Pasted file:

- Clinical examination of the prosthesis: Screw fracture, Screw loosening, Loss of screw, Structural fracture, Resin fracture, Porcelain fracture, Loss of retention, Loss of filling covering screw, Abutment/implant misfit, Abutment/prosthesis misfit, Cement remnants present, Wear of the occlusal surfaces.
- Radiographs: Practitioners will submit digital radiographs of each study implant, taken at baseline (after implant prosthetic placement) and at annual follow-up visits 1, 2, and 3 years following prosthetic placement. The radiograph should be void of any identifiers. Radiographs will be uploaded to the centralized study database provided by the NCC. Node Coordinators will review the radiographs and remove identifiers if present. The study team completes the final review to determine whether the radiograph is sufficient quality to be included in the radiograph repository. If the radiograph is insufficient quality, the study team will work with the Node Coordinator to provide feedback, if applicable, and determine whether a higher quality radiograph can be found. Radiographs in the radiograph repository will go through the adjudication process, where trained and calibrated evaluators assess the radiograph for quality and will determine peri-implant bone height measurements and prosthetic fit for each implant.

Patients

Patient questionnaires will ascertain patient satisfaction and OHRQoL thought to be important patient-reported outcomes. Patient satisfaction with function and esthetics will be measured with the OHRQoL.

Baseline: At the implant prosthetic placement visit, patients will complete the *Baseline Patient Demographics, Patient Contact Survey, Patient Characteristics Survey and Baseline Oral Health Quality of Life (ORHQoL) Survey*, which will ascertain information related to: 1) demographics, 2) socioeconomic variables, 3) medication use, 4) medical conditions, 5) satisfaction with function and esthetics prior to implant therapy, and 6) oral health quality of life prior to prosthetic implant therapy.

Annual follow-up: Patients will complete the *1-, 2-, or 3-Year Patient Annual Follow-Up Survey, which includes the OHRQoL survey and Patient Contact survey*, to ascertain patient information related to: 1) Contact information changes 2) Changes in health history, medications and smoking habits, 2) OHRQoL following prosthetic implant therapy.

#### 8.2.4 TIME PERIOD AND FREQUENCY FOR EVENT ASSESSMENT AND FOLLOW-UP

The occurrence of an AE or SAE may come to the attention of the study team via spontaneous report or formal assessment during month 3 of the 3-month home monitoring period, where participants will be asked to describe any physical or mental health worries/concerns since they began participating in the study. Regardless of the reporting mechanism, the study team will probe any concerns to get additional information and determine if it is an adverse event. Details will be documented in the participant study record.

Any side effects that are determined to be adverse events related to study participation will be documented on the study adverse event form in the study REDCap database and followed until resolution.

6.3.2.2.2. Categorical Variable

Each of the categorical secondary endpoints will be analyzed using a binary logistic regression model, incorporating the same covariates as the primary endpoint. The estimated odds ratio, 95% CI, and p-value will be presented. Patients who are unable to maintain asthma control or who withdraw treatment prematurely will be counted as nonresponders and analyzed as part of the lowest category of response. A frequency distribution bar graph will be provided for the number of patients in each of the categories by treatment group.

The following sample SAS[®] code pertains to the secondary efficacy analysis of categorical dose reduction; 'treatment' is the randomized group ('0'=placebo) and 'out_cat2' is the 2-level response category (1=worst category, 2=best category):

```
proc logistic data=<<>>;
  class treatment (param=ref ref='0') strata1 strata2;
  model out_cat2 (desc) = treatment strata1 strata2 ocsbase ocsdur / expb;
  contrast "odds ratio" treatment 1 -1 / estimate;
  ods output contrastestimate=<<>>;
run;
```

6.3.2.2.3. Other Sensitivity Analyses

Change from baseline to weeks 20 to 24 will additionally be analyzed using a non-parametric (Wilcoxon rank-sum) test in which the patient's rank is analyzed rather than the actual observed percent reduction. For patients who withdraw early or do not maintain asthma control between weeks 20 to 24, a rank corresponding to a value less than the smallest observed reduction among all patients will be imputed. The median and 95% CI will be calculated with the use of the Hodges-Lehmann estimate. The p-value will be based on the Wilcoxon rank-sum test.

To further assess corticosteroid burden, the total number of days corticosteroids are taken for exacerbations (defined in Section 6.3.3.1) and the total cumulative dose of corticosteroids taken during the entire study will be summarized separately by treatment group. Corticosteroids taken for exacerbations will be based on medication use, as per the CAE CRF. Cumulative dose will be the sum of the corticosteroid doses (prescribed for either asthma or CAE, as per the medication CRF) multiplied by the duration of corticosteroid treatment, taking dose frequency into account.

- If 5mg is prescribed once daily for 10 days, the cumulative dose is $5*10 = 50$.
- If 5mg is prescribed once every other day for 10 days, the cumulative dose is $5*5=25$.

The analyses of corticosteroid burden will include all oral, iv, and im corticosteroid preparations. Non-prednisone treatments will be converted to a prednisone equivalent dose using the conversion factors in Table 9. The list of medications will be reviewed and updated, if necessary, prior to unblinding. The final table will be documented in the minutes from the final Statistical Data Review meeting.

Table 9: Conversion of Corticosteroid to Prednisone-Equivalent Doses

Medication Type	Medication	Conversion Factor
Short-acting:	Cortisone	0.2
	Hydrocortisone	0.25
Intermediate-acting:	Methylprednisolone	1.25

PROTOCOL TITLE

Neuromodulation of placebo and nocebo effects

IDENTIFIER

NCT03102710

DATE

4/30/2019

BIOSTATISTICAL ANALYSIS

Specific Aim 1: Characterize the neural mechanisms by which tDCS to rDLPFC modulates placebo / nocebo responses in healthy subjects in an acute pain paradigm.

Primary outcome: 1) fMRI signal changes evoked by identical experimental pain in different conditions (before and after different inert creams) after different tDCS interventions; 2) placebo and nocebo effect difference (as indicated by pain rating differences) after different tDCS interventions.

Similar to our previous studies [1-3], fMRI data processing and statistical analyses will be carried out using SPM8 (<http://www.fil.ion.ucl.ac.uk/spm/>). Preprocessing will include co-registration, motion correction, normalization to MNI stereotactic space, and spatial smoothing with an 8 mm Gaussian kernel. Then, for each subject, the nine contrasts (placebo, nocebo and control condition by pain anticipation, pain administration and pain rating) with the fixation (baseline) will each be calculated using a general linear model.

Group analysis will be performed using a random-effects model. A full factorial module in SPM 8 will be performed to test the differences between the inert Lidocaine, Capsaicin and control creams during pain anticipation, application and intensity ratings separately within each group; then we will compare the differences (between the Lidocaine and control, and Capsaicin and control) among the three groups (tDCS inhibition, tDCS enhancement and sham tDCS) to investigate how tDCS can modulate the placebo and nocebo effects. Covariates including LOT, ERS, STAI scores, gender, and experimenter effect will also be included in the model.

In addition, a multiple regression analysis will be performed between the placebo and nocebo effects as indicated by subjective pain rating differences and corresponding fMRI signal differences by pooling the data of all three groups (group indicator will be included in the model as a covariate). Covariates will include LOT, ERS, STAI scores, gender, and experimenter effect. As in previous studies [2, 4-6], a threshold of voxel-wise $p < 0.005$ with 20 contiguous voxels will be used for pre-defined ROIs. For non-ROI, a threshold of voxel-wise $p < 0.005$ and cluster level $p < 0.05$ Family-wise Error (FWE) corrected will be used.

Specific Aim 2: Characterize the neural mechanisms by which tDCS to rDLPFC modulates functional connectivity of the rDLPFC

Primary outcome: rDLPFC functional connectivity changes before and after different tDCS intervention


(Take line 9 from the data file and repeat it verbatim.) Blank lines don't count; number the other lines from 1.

Any side effects that are determined to be adverse events related to study participation will be documented on the study adverse event form in the study REDCap database and followed until resolution.